Fall Visitor

Fall Visitor

Monday, February 3, 2014

Kansas: The Wheat State

The kids loved the bushel of wheat. The school janitor? Probably not so much.
There are approximately 1 million wheat kernels in a bushel of wheat (though we didn't personally count them, so don't hold me to it). But there were a few less in the tub by the end of Randy's presentation during Kansas Day festivities at Stafford Schools last week.

Teachers Denise Dickson and Natalie Clark organized a day full of activities celebrating Kansas wheat. My very own Kansas Association of Wheat Growers board member was glad to go to school to talk about the major crop on our farm.
It's fitting that wheat was the focus for the day, considering its history in the state. In the 1870s, the Russian-Germans brought hard red winter wheat, called Turkey Red, to Kansas. It was a strain that was particularly suited for the Great Plains and became the major export of the wheat belt of the central and western states. 

According to the Kansas Historical Society, the kind of wheat to plant was actually a subject of much debate in Kansas prior to the Russian-German arrival. Most natives preferred corn for its greater household use and as feed for livestock, especially pigs.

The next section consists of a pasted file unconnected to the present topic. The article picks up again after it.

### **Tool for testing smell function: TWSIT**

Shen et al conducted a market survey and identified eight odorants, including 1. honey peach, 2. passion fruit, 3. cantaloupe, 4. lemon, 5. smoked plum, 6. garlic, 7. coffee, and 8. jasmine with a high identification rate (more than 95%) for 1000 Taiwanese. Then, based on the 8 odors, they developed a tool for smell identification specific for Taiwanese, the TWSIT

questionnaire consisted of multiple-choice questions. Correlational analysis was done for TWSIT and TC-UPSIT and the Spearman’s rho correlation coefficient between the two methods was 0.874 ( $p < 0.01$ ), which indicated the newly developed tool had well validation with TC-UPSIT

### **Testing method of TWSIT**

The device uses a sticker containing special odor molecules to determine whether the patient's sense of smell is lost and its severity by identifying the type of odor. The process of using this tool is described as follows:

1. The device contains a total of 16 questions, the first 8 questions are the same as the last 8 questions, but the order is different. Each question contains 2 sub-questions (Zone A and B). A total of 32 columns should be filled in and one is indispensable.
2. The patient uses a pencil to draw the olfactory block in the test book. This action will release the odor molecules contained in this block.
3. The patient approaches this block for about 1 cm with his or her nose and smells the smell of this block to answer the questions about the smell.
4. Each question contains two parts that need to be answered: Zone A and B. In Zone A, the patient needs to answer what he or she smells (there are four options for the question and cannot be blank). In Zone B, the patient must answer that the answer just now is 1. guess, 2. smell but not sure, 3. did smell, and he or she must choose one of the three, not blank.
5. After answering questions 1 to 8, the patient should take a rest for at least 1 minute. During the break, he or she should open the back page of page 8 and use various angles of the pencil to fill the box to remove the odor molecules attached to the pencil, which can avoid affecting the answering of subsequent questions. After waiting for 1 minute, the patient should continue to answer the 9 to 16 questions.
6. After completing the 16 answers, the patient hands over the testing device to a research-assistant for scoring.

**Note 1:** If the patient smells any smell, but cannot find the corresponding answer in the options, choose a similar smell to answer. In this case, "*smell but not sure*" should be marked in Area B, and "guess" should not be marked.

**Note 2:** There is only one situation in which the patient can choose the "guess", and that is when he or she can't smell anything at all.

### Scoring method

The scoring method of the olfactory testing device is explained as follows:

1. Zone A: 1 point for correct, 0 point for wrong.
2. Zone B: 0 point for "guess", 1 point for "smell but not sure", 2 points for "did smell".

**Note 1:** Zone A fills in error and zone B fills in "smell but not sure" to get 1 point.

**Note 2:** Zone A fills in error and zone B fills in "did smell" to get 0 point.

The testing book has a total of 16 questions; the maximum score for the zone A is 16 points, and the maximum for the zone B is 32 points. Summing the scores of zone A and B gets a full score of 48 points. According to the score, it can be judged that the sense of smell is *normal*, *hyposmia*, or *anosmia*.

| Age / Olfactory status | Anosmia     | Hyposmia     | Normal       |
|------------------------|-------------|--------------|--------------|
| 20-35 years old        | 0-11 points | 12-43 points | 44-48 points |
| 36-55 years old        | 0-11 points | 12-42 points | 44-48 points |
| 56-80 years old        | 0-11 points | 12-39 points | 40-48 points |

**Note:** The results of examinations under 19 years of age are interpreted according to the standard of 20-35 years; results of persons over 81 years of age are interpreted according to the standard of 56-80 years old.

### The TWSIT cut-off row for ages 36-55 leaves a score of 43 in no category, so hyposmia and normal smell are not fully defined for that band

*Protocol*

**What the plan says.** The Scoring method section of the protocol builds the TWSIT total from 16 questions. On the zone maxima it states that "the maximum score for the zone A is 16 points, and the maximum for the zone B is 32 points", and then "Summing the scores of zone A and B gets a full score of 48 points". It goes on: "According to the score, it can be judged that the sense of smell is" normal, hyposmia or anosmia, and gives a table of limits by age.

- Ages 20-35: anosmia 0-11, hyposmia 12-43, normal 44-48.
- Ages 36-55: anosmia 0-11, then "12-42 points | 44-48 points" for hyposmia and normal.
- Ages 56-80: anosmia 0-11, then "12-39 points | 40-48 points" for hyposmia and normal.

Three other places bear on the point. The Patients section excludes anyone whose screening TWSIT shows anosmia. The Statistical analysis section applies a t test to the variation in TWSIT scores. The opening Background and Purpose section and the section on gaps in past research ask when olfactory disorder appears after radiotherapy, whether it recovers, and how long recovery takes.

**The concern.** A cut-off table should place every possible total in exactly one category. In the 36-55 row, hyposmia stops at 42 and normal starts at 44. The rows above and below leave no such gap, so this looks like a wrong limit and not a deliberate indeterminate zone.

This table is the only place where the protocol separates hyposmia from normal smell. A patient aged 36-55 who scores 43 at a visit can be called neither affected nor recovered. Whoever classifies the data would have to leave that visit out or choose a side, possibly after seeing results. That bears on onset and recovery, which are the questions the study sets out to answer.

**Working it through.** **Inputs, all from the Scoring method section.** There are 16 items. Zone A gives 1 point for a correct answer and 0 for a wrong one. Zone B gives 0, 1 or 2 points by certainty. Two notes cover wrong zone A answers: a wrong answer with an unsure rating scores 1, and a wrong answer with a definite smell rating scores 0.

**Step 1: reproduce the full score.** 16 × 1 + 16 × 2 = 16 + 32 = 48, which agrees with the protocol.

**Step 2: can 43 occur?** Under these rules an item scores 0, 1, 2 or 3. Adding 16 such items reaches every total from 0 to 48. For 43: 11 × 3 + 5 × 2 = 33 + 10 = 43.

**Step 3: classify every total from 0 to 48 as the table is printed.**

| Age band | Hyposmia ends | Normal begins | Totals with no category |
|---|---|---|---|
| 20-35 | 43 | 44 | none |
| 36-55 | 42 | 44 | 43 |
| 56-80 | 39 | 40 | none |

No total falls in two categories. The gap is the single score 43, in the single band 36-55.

Land promoter T. C. Henry was one of the first to plant winter wheat on a large scale, in virtual plantation style, near Abilene in 1873. The question of which was to be the dominant grain for Kansas was actually being settled upon the Russian-German arrival, and the grasshoppers deserve some of the credit, since they wiped out the corn crop and most of the spring wheat. Only winter wheat was generally successful in 1874.  At the time the Volga Germans were settling down around Victoria, the Hays City Sentinel proclaimed that the question was now resolved: Winter wheat was the kind to plant.
Did you know that a bushel of wheat would make about 67 14-inch pizza crusts? It could make 192 large cinnamon rolls or 42 1.5-pound loaves of white bread. Americans eat close to 138 pounds of wheat flour a year.
We had some good guessers during the program.
The students also enjoyed picking a souvenir. We gave out lots of pencils. But, by our fourth group of students, we ran out of the postcards that had a little packet of wheat and instructions for growing it. Maybe we had some future farmers in the room.

4 comments:

  1. What a great program for the kids!

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    1. There were several different stations. One of the favorites was making their own pretzels with a blend of whole wheat and white flour. They also got to play pioneer games and churn butter. Farmers who live closer to town brought in equipment and parked it in front of the school in the AM. The students also toured the local elevator. It was an awesome day!

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  2. Randy did a fantastic job. I admit, a few pieces of wheat were gone from the bucket because I ate some!

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    1. We didn't miss them, and there's more where that came from if you get a hankering for chewing more wheat kernels. I'm glad you and the students enjoyed it.

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